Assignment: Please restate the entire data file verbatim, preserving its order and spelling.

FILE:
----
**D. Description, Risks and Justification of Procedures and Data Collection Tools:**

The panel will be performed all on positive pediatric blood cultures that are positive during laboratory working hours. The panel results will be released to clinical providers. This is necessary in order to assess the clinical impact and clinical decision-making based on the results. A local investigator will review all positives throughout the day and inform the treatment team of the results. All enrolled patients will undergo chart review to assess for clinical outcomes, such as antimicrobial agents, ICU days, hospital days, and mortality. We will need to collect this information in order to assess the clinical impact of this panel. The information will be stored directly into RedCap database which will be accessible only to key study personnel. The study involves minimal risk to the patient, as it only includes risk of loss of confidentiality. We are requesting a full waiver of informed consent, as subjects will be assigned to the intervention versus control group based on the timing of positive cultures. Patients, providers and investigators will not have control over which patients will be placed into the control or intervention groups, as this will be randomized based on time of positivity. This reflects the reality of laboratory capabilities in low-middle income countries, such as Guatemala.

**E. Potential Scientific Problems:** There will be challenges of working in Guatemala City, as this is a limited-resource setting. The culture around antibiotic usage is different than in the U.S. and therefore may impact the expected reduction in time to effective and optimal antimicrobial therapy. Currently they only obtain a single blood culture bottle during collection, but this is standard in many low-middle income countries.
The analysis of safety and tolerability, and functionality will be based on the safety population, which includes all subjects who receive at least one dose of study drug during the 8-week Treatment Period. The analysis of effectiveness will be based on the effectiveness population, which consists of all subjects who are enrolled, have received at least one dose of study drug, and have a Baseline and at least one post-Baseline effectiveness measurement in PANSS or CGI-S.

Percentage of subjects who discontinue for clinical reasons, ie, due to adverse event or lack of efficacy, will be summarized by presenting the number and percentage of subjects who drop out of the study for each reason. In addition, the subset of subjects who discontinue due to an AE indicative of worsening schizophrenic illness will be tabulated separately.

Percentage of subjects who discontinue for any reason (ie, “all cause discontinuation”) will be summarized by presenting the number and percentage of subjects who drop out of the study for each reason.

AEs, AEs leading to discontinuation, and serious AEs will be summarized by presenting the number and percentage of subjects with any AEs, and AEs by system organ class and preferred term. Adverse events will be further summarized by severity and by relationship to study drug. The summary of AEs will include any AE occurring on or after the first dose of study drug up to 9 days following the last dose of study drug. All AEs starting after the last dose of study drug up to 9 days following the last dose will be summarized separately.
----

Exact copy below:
**D. Description, Risks and Justification of Procedures and Data Collection Tools:**

The panel will be performed all on positive pediatric blood cultures that are positive during laboratory working hours. The panel results will be released to clinical providers. This is necessary in order to assess the clinical impact and clinical decision-making based on the results. A local investigator will review all positives throughout the day and inform the treatment team of the results. All enrolled patients will undergo chart review to assess for clinical outcomes, such as antimicrobial agents, ICU days, hospital days, and mortality. We will need to collect this information in order to assess the clinical impact of this panel. The information will be stored directly into RedCap database which will be accessible only to key study personnel. The study involves minimal risk to the patient, as it only includes risk of loss of confidentiality. We are requesting a full waiver of informed consent, as subjects will be assigned to the intervention versus control group based on the timing of positive cultures. Patients, providers and investigators will not have control over which patients will be placed into the control or intervention groups, as this will be randomized based on time of positivity. This reflects the reality of laboratory capabilities in low-middle income countries, such as Guatemala.

**E. Potential Scientific Problems:** There will be challenges of working in Guatemala City, as this is a limited-resource setting. The culture around antibiotic usage is different than in the U.S. and therefore may impact the expected reduction in time to effective and optimal antimicrobial therapy. Currently they only obtain a single blood culture bottle during collection, but this is standard in many low-middle income countries.
The analysis of safety and tolerability, and functionality will be based on the safety population, which includes all subjects who receive at least one dose of study drug during the 8-week Treatment Period. The analysis of effectiveness will be based on the effectiveness population, which consists of all subjects who are enrolled, have received at least one dose of study drug, and have a Baseline and at least one post-Baseline effectiveness measurement in PANSS or CGI-S.

Percentage of subjects who discontinue for clinical reasons, ie, due to adverse event or lack of efficacy, will be summarized by presenting the number and percentage of subjects who drop out of the study for each reason. In addition, the subset of subjects who discontinue due to an AE indicative of worsening schizophrenic illness will be tabulated separately.

Percentage of subjects who discontinue for any reason (ie, “all cause discontinuation”) will be summarized by presenting the number and percentage of subjects who drop out of the study for each reason.

AEs, AEs leading to discontinuation, and serious AEs will be summarized by presenting the number and percentage of subjects with any AEs, and AEs by system organ class and preferred term. Adverse events will be further summarized by severity and by relationship to study drug. The summary of AEs will include any AE occurring on or after the first dose of study drug up to 9 days following the last dose of study drug. All AEs starting after the last dose of study drug up to 9 days following the last dose will be summarized separately.